There’s an old adage on Wall Street: Buy the rumor, sell the news. Savvy traders love nothing more than bidding up the shares of a company that is rumored to be coming out with a strong earnings report and then selling their position for a fast profit once the news hits the wires—usually well before retail traders even know what happened.
Traders who had been keeping an eye on the shares of RH, the company formerly known as Restoration Hardware, returned from their Labor Day holidays to find the stock price near its all-time high of around $160 a share. Speculation had been growing that RH would report record earnings after the market closed that afternoon, and so some traders decided this was a good time to start selling shares and taking profits.
After the news hit that RH did indeed report record adjusted profits of $67 million in the second quarter, traders sold even more, likely deciding that the news was as good as it could get for a while. Shares of RH had, after all, rallied over 400 percent since the start of 2017, and some felt that the turnaround story might be getting a bit long in the tooth.
By the end of last week, shares had fallen over 20 percent, shaving more than $700 million off the company’s market capitalization.
Gary Friedman, the company’s chairman and CEO, is RH’s largest shareholder. He controls about 27 percent of the shares, and as a result of the selloff, his personal net worth decreased by more than $200 million. Friedman told Jim Cramer of CNBC during an interview that week that a member of his staff spotted the sharp selloff in the stock and asked Friedman if he was OK. Friedman said he was great, and that this week wasn’t about the stock price. And indeed, it wasn’t—it was about realizing a long-held dream.
This was the week that RH could finally take the tape off the windows and open its most ambitious storefront to date, a 90,000-square-foot gallery in the historic Meatpacking District. Friedman and his team had signed the lease on the space four years ago, but at the Goldman Sachs Investor Conference last week, Friedman shared that the inspiration for the grandeur and majesty of the gallery was something he had first envisioned back in 1986.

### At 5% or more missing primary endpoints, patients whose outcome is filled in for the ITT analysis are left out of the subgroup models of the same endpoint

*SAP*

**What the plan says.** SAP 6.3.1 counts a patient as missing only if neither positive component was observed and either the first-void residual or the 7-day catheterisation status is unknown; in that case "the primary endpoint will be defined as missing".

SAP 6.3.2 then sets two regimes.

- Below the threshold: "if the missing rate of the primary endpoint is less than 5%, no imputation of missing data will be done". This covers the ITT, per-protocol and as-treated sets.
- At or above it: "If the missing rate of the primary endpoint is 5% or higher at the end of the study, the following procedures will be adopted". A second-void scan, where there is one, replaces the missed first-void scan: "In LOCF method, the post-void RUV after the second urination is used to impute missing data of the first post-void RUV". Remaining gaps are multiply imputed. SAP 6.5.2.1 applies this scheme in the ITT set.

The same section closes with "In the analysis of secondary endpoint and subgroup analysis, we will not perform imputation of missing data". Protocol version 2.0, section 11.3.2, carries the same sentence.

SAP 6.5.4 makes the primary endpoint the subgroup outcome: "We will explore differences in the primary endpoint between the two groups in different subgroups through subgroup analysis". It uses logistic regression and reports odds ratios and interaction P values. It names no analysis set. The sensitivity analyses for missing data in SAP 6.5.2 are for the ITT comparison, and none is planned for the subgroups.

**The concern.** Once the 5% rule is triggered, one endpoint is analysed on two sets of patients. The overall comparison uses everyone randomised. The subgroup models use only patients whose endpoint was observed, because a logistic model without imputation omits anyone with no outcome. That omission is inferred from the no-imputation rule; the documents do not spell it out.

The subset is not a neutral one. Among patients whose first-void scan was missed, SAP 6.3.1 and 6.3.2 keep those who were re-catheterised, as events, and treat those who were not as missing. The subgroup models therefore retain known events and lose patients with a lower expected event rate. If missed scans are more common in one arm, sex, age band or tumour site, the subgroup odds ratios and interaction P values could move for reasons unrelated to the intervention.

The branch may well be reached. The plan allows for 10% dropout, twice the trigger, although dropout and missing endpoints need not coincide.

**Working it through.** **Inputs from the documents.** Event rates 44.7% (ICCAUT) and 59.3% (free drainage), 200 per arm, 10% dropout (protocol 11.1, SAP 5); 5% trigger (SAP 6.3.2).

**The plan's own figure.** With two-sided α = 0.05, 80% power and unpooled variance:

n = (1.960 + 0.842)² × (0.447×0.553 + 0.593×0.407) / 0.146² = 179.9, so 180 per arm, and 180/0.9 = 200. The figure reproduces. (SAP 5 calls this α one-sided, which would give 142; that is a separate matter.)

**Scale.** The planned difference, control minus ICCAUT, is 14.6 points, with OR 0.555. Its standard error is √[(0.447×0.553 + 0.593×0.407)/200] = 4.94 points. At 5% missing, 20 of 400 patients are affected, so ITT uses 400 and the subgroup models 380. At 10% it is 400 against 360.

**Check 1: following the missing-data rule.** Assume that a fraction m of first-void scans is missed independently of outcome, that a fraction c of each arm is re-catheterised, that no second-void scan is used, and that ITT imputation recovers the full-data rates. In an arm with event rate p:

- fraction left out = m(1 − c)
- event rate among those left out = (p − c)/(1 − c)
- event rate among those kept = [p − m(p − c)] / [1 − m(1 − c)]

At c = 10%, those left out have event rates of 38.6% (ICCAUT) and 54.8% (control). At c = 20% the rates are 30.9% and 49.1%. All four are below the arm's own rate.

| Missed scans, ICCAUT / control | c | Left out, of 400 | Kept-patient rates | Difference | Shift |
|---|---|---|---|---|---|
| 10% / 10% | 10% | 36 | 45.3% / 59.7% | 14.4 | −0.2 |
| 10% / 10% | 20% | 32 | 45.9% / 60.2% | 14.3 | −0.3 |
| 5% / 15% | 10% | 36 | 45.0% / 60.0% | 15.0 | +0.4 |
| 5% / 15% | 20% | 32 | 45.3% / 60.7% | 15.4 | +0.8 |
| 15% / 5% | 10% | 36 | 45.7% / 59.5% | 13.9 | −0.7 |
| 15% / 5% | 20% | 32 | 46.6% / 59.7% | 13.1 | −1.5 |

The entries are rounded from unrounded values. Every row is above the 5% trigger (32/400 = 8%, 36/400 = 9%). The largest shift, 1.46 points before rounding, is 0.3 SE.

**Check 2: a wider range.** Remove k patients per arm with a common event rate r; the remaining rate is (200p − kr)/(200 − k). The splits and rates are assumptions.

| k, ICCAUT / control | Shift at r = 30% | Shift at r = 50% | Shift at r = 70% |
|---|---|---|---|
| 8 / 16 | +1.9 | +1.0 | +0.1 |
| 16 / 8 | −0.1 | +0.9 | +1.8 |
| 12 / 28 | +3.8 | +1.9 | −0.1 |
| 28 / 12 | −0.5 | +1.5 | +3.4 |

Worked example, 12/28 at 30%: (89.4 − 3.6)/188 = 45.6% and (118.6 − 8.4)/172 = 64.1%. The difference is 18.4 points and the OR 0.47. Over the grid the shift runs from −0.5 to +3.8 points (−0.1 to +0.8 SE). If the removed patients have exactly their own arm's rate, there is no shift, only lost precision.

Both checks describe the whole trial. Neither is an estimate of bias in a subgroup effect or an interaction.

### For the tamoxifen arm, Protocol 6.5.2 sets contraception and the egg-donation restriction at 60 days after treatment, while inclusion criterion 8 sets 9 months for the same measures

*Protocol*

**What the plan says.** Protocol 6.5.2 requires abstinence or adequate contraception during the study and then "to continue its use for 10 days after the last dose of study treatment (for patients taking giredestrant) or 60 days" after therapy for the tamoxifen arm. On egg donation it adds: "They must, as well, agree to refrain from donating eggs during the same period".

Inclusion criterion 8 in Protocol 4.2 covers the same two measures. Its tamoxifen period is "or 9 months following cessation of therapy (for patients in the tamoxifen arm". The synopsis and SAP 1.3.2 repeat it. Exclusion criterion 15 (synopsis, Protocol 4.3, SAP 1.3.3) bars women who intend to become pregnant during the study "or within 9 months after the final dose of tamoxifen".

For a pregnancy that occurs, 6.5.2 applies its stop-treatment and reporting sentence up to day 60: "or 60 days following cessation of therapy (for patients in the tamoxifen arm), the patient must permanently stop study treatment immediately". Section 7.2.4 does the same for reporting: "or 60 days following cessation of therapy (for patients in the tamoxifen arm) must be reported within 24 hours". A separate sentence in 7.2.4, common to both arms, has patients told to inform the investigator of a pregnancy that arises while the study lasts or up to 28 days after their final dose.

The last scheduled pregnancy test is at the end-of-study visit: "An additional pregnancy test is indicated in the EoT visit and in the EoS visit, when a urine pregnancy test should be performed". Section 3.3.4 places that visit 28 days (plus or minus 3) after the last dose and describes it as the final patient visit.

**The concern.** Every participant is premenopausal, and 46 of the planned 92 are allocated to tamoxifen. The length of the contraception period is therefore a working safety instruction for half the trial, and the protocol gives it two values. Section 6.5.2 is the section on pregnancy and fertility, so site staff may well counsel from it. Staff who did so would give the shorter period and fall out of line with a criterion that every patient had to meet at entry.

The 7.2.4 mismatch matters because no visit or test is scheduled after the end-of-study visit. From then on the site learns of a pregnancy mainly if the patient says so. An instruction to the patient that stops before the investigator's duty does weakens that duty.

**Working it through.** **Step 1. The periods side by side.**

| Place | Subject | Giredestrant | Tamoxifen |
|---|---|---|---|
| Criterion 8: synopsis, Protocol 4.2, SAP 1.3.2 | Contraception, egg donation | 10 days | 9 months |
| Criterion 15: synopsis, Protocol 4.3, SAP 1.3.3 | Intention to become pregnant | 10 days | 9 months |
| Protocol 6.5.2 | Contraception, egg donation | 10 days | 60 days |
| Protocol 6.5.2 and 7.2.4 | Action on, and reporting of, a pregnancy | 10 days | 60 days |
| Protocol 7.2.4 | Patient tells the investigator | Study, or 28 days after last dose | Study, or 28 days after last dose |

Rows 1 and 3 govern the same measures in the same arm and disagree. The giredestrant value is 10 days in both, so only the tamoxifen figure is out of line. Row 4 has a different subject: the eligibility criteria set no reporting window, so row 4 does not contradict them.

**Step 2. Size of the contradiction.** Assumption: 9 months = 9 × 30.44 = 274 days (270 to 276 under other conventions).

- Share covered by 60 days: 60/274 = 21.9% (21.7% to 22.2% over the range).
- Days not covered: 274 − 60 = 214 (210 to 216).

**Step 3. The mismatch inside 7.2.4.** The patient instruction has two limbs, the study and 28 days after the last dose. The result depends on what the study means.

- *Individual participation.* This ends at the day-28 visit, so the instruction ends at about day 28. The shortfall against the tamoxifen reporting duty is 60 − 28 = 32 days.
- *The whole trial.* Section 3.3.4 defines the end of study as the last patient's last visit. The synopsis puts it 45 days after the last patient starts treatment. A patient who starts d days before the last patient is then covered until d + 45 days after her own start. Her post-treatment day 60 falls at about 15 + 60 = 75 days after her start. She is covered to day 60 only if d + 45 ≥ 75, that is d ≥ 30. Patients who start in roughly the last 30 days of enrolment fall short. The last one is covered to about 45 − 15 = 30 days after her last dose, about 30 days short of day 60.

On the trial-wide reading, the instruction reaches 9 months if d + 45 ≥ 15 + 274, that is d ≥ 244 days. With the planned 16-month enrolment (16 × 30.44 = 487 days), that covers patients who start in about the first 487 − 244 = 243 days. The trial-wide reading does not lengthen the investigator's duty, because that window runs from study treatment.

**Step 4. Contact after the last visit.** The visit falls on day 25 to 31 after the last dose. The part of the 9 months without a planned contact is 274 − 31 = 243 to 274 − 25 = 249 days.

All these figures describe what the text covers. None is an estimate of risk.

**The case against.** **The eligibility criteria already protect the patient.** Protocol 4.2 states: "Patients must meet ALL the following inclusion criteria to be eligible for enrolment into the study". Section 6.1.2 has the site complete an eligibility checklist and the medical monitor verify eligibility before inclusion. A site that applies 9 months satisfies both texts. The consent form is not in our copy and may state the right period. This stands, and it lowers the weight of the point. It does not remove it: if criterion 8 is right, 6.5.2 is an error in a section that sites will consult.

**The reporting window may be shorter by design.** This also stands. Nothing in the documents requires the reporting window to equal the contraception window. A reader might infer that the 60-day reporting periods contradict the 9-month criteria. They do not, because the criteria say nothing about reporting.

Friedman said of the new gallery: “We really do believe that this is the most innovative new retail experience in the world, in the most important city in the world.”
“If you think back to the last time this was done, maybe the only time this was done, it was 32 years ago when the Ralph Lauren company opened the Rhinelander mansion on Madison Avenue. … I was 29 years old and I had just started at Williams-Sonoma and I was at the Goldman [Sachs] conference with Howard Lester, the then-chairman. And I was in New York and I had to go see the Ralph Lauren store—because I always wanted to go work for Ralph Lauren. At one point, my whole closet was Polo when I was in my 20s and I was saving my money and I was going to come to New York and work for Ralph. I remember walking into the Rhinelander mansion and thinking, This is so incredible, no one has ever done this before—and I don’t think anyone will ever do this again. I think that we have created the same kind of experience.”
Friedman was quick to qualify that his newest gallery isn’t a flagship, but rather “a highly profitable iconic location that will serve as a global calling card and bridge to our European expansion.”
With his focus now clearly on building a global luxury brand along the lines of LVMH, Friedman continued, “The customers that come to New York especially from Europe and South America and really all over the world, when they see this and experience it, it’s going to echo around the world.”
Pointing out that only 25 percent of LVMH’s business comes from the United States, Friedman said that once RH has opened locations in major European cities, he believes that the company’s revenues could easily grow to over $10 billion annually. He then shared that at the end of the week, he and his chief real estate officer were headed to London, Paris and Madrid. Global expansion, here they come.
Dennis Scully is the host of the weekly BOH podcast, where he explores the changes and challenges facing the interior design community through interviews with industry thought leaders, entrepreneurs and creatives. He is also the vice president of sales and marketing at luxury textiles company Castel. Scully was previously a business development consultant for major trade brands, and has held sales and marketing roles at Domino, Waterworks and Twill Textiles. In his Market Watch columns, Scully calls upon his background as an analyst and long-time securities trader as he explores the ins and outs of the home industry’s publicly traded businesses.
Disclaimer: The author does not hold shares of the companies featured in this column at the time of the story’s publication. The views, thoughts and opinions expressed here belong solely to the author, and do not necessarily reflect those of BOH. The material is for informational purposes only, and does not constitute any form of financial advice.